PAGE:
The job of a chief information security officer, or CISO, is in many ways like that of other CXOs. Like their CXO peers, a CISO will have a strategic agenda that is aligned with that of the business. Within that agenda, a CISO will also have specific priorities, often strategic in nature and aligned with the business’s overarching priorities, as is common at the CXO level. And like other CXOs, a CISO will often need to put out fires that flare up from somewhere within their purview.
But this is where a CISO’s job begins to look noticeably different from that of other CXOs. Because many of the fires CISOs deal with result from deliberate, conscious, and often coordinated attacks by threat actors. These fires can have the potential to pose an existential threat to the business.
And even if the CISO is not personally responsible for directly combatting cyber attacks, there is no doubt that the buck stops at the CISO’s desk. With a business reporting on average 206 to 270 attacks per year, the bucks are piling up. The constant threats and attacks create an X factor — a situational variable that can greatly impact the outcome — in the CISO’s job. CISOs therefore take a practical and highly focused approach to setting certain operational priorities. Let’s look at how some of those play out.
Protect the data
One of the first operational priorities is simply “Protect the Data.” This is most often centered around having a security framework with specific characteristics. The blocking and tackling for the framework is in the form of formal written policies and standards. These documents both guide employees and comprise operations playbooks. To supplement the documents and reinforce the security mindset, it’s important to have regular, high-quality security training. If the training can be tailored to job roles, so much the better.
Technology being the bedrock of cybersecurity, protecting the data means evaluating partners and products related to data protection. This is vital because cyber attacks on businesses evolve constantly, with a new threat appearing, on average, every 24 minutes. Therefore, protective measures and solutions change frequently too. The CISO must stay ahead of the solutions curve because protecting the data requires having the expertise to both accurately evaluate risk and determine how to limit company exposure to that risk.
Respond to incidents
Because we know that hackers are not slowing the pace of their attacks, it’s no surprise that a CISO’s operational priorities include responding to incidents. As with protecting the data, formal documentation is key. This can take forms such as creating and evaluating an incident response plan (IRP) through desktop exercises. These plans specify post-incident actions required not only of IT staff but of every position that is needed in a real incident — lawyers, the CFO, the PIO, the Risk Officer, etc.
How a company prepares for and responds to incidents depends in part on the board’s risk appetite. Because they are at the CXO level — 61% of surveyed CISOs said they report to the full board — CISOs interact with the board in many ways, and gauging risk appetite is key. CISOs also typically inform the board of potential high-impact issues and offer guidance on policies associated with IT security.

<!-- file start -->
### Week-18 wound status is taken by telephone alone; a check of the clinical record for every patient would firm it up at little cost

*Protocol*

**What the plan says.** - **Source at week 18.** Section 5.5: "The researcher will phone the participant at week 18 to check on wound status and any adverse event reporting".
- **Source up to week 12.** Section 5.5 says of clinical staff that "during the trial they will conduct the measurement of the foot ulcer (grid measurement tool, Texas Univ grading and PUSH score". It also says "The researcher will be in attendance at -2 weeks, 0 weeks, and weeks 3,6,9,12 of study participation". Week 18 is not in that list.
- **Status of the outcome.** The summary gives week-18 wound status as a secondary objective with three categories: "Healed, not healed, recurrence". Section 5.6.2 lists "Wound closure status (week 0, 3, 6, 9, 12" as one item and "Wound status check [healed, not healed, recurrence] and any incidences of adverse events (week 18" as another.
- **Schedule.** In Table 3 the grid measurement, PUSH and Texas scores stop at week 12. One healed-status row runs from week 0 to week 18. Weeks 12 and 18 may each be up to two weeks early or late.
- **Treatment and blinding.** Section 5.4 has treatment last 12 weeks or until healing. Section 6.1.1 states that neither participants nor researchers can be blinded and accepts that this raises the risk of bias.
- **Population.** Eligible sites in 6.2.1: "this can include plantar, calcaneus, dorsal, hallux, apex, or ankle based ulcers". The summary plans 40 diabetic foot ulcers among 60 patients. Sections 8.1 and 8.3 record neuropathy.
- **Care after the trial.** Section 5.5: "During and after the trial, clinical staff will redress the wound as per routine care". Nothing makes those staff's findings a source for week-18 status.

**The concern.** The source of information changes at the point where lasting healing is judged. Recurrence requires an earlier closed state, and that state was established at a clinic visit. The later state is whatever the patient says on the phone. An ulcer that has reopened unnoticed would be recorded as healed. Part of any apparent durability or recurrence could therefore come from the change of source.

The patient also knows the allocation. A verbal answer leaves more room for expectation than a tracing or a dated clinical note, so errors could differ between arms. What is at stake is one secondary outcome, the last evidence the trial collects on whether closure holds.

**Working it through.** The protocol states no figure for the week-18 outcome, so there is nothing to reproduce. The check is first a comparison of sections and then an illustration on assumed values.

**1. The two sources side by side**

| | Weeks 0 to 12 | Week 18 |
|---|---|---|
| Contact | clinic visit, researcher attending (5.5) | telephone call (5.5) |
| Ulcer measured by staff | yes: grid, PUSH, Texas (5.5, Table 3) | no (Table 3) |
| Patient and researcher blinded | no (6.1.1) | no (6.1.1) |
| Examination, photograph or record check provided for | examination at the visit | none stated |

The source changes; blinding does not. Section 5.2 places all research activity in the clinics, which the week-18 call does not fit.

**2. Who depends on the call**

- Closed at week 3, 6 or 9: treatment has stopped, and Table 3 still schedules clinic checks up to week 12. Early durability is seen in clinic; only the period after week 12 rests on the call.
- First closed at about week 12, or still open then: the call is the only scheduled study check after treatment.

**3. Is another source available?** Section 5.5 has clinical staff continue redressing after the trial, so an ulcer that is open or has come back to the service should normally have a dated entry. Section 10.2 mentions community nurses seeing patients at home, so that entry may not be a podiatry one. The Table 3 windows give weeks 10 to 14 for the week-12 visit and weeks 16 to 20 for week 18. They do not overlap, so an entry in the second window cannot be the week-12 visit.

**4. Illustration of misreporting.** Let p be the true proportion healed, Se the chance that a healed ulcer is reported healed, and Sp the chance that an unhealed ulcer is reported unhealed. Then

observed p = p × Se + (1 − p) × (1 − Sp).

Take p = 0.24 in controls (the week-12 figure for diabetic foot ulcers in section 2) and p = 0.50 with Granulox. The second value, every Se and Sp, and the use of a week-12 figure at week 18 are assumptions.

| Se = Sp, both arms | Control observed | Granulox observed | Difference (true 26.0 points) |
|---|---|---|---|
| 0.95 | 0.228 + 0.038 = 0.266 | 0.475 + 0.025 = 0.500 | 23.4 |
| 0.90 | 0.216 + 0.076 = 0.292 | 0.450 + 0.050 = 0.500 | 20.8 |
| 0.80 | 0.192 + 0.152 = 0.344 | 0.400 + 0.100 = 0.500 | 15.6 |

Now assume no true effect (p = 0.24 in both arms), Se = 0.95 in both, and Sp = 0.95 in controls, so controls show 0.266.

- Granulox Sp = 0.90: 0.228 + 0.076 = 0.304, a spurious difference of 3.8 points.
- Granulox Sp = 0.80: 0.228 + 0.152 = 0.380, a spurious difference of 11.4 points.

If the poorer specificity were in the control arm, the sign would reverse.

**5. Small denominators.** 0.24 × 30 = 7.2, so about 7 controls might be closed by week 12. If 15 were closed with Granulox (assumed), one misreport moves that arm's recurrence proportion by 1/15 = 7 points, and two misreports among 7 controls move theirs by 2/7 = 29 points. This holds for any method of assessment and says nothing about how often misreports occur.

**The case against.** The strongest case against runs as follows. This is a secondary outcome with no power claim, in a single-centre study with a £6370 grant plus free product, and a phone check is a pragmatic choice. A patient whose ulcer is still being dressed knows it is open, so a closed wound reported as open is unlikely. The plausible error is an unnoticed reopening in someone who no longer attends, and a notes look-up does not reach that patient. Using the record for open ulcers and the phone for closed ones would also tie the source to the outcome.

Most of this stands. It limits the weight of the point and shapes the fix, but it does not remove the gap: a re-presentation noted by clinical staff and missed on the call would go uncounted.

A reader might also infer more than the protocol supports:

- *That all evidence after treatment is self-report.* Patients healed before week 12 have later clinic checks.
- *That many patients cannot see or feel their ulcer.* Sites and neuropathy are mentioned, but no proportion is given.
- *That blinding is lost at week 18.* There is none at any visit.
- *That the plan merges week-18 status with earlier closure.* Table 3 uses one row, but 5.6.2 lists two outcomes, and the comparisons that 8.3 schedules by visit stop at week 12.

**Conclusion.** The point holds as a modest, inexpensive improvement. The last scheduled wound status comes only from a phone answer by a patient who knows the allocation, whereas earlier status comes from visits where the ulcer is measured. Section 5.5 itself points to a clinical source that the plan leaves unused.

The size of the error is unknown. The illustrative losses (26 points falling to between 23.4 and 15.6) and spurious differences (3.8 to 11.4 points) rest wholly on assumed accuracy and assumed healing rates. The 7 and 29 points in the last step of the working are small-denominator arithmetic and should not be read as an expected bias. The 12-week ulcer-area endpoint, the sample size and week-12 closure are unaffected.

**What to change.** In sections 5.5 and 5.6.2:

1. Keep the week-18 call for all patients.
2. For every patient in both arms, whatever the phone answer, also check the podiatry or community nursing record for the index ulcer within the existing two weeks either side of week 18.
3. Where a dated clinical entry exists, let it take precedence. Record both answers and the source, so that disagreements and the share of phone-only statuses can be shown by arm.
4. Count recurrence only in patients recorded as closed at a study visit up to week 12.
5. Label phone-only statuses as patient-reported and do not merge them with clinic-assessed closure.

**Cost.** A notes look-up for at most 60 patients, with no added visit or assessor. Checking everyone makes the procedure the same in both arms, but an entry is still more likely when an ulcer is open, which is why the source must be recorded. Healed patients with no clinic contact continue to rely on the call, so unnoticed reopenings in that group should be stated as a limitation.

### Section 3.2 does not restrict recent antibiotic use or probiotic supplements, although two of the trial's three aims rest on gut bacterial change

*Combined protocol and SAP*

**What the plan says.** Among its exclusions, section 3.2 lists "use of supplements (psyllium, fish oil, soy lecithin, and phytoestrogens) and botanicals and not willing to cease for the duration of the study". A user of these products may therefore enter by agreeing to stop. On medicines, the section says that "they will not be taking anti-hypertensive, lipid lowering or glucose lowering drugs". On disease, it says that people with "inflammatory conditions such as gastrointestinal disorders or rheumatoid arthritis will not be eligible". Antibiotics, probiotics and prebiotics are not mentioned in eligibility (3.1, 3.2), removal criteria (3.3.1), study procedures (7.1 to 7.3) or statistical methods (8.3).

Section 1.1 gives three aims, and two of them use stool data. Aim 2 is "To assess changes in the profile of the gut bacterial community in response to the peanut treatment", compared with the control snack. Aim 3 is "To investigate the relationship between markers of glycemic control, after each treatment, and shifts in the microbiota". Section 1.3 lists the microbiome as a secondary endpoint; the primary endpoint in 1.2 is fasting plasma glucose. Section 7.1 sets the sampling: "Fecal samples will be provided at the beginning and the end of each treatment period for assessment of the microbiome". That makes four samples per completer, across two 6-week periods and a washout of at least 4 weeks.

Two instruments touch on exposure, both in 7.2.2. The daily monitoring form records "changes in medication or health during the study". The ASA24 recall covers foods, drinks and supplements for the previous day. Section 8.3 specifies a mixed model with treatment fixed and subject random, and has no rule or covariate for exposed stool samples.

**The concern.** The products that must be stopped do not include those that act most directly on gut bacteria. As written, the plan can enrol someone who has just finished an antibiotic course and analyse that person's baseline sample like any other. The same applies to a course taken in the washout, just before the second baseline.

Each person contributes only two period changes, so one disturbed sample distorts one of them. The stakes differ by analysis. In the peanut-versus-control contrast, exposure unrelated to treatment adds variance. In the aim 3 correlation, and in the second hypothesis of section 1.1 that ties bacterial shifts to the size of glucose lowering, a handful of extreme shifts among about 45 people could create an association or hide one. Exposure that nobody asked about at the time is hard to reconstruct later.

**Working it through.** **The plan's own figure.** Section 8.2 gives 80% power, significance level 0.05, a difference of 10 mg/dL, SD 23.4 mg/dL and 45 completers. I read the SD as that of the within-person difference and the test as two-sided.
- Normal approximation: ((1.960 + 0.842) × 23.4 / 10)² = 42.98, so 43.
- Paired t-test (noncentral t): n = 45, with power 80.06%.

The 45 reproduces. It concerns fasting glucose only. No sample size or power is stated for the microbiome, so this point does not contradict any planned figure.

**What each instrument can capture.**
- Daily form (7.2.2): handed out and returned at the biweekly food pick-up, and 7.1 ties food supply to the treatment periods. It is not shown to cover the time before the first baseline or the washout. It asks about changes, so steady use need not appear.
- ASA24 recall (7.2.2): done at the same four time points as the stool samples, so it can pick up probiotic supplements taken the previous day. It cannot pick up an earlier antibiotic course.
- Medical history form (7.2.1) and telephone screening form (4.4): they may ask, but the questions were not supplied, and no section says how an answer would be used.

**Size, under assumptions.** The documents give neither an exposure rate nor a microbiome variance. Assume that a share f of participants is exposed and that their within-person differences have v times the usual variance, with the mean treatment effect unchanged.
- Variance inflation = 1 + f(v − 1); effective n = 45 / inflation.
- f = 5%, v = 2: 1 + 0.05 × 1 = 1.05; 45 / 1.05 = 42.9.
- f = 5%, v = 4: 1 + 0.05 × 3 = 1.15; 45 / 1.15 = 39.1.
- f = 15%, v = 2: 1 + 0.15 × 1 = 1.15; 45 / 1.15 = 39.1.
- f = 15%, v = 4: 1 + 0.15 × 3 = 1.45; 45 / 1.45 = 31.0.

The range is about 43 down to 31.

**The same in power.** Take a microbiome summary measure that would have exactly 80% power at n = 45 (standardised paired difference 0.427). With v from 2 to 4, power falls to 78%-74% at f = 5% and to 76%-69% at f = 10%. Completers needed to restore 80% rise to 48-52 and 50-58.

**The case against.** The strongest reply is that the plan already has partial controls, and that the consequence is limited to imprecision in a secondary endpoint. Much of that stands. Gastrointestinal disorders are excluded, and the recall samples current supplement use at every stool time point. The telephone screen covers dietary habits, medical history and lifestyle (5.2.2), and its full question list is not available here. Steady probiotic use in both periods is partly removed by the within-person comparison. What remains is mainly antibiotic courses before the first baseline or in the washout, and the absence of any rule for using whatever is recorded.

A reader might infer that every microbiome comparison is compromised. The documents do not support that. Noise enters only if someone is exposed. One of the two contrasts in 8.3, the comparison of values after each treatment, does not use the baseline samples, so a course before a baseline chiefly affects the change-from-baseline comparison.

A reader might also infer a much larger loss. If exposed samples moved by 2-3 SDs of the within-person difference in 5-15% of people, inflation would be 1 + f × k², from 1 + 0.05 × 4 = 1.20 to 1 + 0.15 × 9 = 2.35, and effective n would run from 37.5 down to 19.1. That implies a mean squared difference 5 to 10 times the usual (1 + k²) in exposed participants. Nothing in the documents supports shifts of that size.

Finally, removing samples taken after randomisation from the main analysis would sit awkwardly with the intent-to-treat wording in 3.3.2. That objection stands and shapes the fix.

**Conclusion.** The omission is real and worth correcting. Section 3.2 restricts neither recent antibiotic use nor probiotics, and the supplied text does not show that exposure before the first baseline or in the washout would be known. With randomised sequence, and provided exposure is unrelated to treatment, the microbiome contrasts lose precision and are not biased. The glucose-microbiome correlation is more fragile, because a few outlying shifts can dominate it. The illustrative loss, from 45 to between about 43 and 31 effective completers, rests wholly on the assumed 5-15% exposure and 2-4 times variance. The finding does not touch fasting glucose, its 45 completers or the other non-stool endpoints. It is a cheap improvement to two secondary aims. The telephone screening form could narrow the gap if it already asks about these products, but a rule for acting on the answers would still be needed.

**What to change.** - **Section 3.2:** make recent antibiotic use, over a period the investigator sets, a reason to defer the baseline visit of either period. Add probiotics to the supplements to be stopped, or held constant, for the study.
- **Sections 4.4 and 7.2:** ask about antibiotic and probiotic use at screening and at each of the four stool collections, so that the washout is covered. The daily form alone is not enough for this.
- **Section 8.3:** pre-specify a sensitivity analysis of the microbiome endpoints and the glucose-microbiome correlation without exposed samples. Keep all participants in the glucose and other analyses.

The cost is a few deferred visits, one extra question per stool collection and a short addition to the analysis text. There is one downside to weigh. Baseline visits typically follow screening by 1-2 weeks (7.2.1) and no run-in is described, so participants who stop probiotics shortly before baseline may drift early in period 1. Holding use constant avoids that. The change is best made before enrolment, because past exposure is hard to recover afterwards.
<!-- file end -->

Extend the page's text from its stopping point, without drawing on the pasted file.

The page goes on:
Be in compliance
This operational priority is often shared by other departments. For CISOs, it includes compliance with government regulations around data protection, data privacy, data integrity, and related issues. But it also means, for example, ensuring that data protection and cybersecurity measures meet customer contractual terms and complying with industry standards that must be met for certifications. This is not a trivial challenge, given that, on average, 39% of security technologies used by organizations are considered outdated.
Being in compliance is an operational priority for CISOs and not only because it strengthens an organization’s ability to protect its data and respond to incidents. Compliance is also critical because failures have significant consequences, such as large fines, legal ramifications, and loss of customer trust or damage to a company’s reputation.
Trends in CISO priorities
The cyber threat landscape changes daily, but there are trends that can point to where priorities are headed in the near term. A recent Venturebeat article draws on insights from Forrester in advising CISOs to prepare for three specific challenges. One is consolidating their organizations’ tech stacks. CISOs can see this as an extension of “protect the data.” As the economy changes, CISOs should also be prepared to defend their budgets. This can add to the list of ways CISOs interact with the board.
The third priority, and one that will not likely disappear from the top three priorities any time soon, is reducing risk. Identifying which security technologies deliver the most value and defining spending guardrails is imperative.
If you are a CISO or are interested in learning more about cybersecurity through the lens of the chief information security officer, we invite you to download The CISO’s Guide to the Future of Enterprise Software Security.
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